• Written Comprehension
  • The ability to read and understand information and ideas presented in writing.
  • Deductive Reasoning
  • The ability to apply general rules to specific problems to produce answers that make sense.
  • Inductive Reasoning
  • The ability to combine pieces of information to form general rules or conclusions (includes finding a relationship among seemingly unrelated events).
  • Written Expression
  • The ability to communicate information and ideas in writing so others will understand.
  • Near Vision
  • The ability to see details at close range (within a few feet of the observer).

Work Activities

  • Communicating with Supervisors, Peers, or Subordinates
  • Providing information to supervisors, co-workers, and subordinates by telephone, in written form, e-mail, or in person.
  • Assisting and Caring for Others
  • Providing personal assistance, medical attention, emotional support, or other personal care to others such as coworkers, customers, or patients.
  • Establishing and Maintaining Interpersonal Relationships
  • Developing constructive and cooperative working relationships with others, and maintaining them over time.
  • Resolving Conflicts and Negotiating with Others
  • Handling complaints, settling disputes, and resolving grievances and conflicts, or otherwise negotiating with others.
  • Making Decisions and Solving Problems
  • Analyzing information and evaluating results to choose the best solution and solve problems.
  • Thinking Creatively
  • Developing, designing, or creating new applications, ideas, relationships, systems, or products, including artistic contributions.
  • Getting Information
  • Observing, receiving, and otherwise obtaining information from all relevant sources.
  • Organizing, Planning, and Prioritizing Work
  • Developing specific goals and plans to prioritize, organize, and accomplish your work.
  • Monitor Processes, Materials, or Surroundings
  • Monitoring and reviewing information from materials, events, or the environment, to detect or assess problems.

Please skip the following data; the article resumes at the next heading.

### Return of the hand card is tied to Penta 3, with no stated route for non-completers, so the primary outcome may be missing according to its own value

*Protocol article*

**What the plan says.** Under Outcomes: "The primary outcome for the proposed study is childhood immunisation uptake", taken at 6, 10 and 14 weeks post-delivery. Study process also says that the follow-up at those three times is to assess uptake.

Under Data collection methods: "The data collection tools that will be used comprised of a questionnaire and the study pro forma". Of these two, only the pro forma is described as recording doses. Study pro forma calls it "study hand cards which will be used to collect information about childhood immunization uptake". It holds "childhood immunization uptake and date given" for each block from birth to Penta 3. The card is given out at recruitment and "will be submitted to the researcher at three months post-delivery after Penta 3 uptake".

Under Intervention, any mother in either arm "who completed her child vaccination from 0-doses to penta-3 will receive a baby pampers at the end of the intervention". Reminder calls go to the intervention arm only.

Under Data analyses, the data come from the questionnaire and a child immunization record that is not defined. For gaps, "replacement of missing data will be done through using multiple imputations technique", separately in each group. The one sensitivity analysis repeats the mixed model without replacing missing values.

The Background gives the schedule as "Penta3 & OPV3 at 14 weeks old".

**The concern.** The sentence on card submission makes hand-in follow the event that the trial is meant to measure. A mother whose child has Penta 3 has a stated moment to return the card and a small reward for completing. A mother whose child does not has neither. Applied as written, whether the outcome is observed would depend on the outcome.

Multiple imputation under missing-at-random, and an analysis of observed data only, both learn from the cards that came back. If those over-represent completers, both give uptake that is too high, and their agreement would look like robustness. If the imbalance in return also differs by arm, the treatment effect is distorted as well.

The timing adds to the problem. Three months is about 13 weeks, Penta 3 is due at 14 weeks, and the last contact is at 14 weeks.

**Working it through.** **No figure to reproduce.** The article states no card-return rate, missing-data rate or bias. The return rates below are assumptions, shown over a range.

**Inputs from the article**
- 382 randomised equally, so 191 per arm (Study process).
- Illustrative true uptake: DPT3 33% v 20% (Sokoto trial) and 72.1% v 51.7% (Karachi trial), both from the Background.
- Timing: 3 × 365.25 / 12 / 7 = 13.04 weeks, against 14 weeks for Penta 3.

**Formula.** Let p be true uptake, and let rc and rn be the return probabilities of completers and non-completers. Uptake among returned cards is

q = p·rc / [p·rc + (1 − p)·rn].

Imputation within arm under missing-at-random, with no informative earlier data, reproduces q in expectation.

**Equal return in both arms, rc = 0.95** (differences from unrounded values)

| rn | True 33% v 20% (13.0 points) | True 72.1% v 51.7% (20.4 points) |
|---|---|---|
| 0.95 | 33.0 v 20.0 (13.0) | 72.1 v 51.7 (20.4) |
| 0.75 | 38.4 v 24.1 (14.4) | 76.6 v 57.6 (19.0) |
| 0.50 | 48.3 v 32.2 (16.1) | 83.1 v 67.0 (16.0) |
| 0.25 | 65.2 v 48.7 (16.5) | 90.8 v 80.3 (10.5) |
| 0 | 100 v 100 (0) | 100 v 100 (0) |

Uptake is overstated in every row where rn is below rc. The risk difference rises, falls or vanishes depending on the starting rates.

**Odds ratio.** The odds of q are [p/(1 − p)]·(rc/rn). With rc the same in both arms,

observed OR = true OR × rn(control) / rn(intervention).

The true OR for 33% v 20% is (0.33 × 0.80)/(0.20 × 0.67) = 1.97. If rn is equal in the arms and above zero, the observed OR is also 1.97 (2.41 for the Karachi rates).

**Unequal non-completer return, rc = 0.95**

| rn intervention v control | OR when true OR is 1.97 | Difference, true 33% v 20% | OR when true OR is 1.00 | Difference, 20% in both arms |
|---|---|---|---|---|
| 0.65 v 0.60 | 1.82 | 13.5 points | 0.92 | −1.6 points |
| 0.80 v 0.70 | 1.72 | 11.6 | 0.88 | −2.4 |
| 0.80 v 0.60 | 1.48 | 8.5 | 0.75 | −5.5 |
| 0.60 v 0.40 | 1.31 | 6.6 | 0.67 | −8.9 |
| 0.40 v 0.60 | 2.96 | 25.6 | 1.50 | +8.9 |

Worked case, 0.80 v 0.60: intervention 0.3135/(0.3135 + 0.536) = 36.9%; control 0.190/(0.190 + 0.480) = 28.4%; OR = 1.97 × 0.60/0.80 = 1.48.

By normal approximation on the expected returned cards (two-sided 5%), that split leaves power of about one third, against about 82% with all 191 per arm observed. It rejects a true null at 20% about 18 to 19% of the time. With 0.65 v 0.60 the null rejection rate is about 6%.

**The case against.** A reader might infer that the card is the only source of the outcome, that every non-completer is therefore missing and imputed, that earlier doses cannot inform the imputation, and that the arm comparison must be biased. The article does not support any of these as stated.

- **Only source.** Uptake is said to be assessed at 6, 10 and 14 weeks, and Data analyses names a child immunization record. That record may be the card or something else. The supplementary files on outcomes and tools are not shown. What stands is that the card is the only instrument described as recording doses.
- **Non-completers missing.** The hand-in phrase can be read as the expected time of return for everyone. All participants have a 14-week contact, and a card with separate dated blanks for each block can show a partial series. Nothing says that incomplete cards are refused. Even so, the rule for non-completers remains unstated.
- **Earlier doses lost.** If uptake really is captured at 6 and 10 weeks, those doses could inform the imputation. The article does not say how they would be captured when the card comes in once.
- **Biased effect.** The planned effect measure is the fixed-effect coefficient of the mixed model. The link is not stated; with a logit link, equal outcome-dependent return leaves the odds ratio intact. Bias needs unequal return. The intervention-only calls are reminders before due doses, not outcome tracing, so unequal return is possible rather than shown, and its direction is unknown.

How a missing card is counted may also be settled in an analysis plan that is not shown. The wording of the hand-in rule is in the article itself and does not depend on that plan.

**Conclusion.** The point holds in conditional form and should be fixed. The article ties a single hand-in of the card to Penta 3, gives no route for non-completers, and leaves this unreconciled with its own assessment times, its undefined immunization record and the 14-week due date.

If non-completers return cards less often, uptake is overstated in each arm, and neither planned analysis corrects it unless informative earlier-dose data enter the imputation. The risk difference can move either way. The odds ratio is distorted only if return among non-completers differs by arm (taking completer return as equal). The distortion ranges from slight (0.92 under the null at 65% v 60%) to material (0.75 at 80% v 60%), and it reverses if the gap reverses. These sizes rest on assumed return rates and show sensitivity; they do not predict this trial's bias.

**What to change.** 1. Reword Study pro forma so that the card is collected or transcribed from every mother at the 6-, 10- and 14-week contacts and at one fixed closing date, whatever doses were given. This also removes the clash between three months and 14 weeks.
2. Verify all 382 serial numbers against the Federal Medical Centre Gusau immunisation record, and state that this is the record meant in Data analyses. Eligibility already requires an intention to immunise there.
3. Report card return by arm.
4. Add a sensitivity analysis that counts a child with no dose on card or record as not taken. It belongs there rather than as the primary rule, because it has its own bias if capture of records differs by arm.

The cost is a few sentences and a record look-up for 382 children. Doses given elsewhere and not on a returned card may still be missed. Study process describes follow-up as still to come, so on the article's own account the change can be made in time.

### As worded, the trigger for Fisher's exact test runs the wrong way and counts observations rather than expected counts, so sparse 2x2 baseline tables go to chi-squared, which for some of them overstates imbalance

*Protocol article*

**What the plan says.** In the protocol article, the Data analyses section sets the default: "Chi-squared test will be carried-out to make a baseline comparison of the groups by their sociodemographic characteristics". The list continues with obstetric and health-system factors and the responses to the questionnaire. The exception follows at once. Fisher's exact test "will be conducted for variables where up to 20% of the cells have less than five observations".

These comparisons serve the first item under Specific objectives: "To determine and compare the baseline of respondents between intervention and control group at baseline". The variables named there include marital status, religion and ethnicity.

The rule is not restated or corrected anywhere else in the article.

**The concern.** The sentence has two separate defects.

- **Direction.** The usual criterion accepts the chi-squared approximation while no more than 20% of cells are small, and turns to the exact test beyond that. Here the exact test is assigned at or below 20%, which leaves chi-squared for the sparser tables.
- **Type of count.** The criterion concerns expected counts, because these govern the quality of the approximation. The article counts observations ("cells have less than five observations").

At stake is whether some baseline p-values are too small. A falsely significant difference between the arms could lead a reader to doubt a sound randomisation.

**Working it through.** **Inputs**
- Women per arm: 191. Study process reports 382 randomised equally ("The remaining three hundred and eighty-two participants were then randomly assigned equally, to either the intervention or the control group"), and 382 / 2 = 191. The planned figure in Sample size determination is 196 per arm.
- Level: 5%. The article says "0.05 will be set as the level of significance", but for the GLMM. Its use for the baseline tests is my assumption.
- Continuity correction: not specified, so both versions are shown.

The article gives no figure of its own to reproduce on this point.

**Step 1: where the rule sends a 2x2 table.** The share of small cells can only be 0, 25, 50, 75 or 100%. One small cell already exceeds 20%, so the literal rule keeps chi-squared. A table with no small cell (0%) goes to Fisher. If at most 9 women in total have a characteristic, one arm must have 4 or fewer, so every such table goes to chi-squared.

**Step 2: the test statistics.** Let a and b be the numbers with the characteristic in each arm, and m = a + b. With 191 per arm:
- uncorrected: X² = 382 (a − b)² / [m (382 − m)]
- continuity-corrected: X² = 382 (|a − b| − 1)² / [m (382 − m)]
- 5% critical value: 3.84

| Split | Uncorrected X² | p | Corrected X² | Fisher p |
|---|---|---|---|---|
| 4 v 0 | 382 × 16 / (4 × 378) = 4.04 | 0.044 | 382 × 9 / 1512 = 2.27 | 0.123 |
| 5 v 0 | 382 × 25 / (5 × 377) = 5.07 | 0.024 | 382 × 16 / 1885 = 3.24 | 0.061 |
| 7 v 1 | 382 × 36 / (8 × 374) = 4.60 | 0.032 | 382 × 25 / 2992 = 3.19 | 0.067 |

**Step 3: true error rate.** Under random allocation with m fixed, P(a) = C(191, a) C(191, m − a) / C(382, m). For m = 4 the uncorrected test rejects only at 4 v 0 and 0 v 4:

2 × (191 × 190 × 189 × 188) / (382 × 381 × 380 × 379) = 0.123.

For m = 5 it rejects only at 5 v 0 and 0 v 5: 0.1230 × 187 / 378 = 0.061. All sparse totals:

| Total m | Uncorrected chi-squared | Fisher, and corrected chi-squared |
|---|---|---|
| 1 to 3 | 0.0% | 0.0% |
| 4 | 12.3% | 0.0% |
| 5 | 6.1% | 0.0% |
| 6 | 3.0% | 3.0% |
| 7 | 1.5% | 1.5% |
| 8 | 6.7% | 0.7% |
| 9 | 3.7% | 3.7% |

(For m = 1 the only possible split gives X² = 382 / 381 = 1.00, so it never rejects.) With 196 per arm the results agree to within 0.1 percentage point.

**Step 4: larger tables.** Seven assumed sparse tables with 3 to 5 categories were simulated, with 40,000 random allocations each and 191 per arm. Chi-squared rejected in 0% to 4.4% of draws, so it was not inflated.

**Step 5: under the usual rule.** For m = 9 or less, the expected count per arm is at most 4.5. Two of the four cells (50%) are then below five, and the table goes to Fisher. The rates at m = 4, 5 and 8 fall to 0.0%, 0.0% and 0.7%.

• Scheduling Work and Activities
  • Scheduling events, programs, and activities, as well as the work of others.

Interests

  • Social
  • Social occupations frequently involve working with, communicating with, and teaching people. These occupations often involve helping or providing service to others.
  • Third Interest High-Point
  • Tertiary-Cutoff/Rank Descriptiveness
  • Enterprising
  • Enterprising occupations frequently involve starting up and carrying out projects. These occupations can involve leading people and making many decisions. Sometimes they require risk taking and often deal with business.
  • Second Interest High-Point
  • Secondary-Cutoff/Rank Descriptiveness
  • Conventional
  • Conventional occupations frequently involve following set procedures and routines. These occupations can include working with data and details more than with ideas. Usually there is a clear line of authority to follow.
  • First Interest High-Point
  • Primary-Rank Descriptiveness
  • Artistic
  • Artistic occupations frequently involve working with forms, designs and patterns. They often require self-expression and the work can be done without following a clear set of rules.
  • Realistic
  • Realistic occupations frequently involve work activities that include practical, hands-on problems and solutions. They often deal with plants, animals, and real-world materials like wood, tools, and machinery. Many of the occupations require working outside, and do not involve a lot of paperwork or working closely with others.
  • Investigative
  • Investigative occupations frequently involve working with ideas, and require an extensive amount of thinking. These occupations can involve searching for facts and figuring out problems mentally.

Work Styles

  • Dependability
  • Job requires being reliable, responsible, and dependable, and fulfilling obligations.
  • Stress Tolerance
  • Job requires accepting criticism and dealing calmly and effectively with high stress situations.
  • Adaptability/Flexibility
  • Job requires being open to change (positive or negative) and to considerable variety in the workplace.
  • Self Control
  • Job requires maintaining composure, keeping emotions in check, controlling anger, and avoiding aggressive behavior, even in very difficult situations.
  • Concern for Others
  • Job requires being sensitive to others' needs and feelings and being understanding and helpful on the job.
  • Integrity
  • Job requires being honest and ethical.
  • Independence
  • Job requires developing one's own ways of doing things, guiding oneself with little or no supervision, and depending on oneself to get things done.
  • Cooperation
  • Job requires being pleasant with others on the job and displaying a good-natured, cooperative attitude.
  • Persistence
  • Job requires persistence in the face of obstacles.
  • Social Orientation
  • Job requires preferring to work with others rather than alone, and being personally connected with others on the job.